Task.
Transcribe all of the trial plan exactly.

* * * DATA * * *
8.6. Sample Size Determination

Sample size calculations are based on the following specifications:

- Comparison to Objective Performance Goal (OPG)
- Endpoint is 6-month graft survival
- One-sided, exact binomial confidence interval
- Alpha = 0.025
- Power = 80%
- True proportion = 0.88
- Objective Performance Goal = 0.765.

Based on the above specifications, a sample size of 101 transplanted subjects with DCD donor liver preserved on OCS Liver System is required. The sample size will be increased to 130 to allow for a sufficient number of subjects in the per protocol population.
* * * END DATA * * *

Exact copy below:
8.6. Sample Size Determination

Sample size calculations are based on the following specifications:

- Comparison to Objective Performance Goal (OPG)
- Endpoint is 6-month graft survival
- One-sided, exact binomial confidence interval
- Alpha = 0.025
- Power = 80%
- True proportion = 0.88
- Objective Performance Goal = 0.765.

Based on the above specifications, a sample size of 101 transplanted subjects with DCD donor liver preserved on OCS Liver System is required. The sample size will be increased to 130 to allow for a sufficient number of subjects in the per protocol population.